I was flipping through Klosterman at Chapters when an employee came up behind me and started gushing about him. The bookseller compared Klosterman to Douglas Coupland—I was sold.Downtown Owl is a story about three people in a small town in 1983/84 North Dakota. Mitch is a high-school student who grew up there. Horace is a widower who is living out the end of his life discussing espionage in the bars. Julia is a teacher who moved to Owl to get her first job. The narrative is framed by weather: how the unpredictable can break into even the most mundane and scripted lives.This book is a masterpiece. Klosterman doesn't waste a single line—everything has meaning. I laid in bed for a few nights thinking about the various connections between the main characters and themes. It seemed like the deeper I went, the further the trail led.Another great element of this book is the way he used different types of lists to convey information. My particular favourite was the list of what all 22 students in Mr. Laidlaw's English class were thinking at 8:45 in the morning. It's as funny (and realistic) as you could imagine.There's a particular thrill in discovering an author you absolutely love. I've got four earlier books as well as one forthcoming to read before I've caught up with the Klosterman universe.Long live "small-town quirkiana" (The Boston Globe review from the cover of the Scribner paperback).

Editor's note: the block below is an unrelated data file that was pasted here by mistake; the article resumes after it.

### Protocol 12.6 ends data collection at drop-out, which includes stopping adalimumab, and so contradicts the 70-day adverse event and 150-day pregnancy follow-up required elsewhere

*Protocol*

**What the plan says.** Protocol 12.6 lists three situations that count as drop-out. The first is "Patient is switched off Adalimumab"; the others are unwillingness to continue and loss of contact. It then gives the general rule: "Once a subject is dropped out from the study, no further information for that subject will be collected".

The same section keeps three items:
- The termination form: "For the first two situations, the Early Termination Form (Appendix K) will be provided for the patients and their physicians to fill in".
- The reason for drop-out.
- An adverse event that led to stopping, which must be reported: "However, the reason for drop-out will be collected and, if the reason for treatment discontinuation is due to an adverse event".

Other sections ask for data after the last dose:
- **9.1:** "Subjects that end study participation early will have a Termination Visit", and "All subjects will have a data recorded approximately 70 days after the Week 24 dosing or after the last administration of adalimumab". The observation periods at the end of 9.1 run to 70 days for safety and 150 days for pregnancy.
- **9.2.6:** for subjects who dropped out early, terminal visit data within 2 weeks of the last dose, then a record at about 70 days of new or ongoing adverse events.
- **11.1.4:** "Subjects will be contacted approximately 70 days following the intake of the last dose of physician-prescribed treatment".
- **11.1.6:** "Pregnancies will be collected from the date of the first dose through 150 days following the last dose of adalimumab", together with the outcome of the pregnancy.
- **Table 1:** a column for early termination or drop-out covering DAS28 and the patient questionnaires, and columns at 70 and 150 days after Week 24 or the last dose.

• (5/5)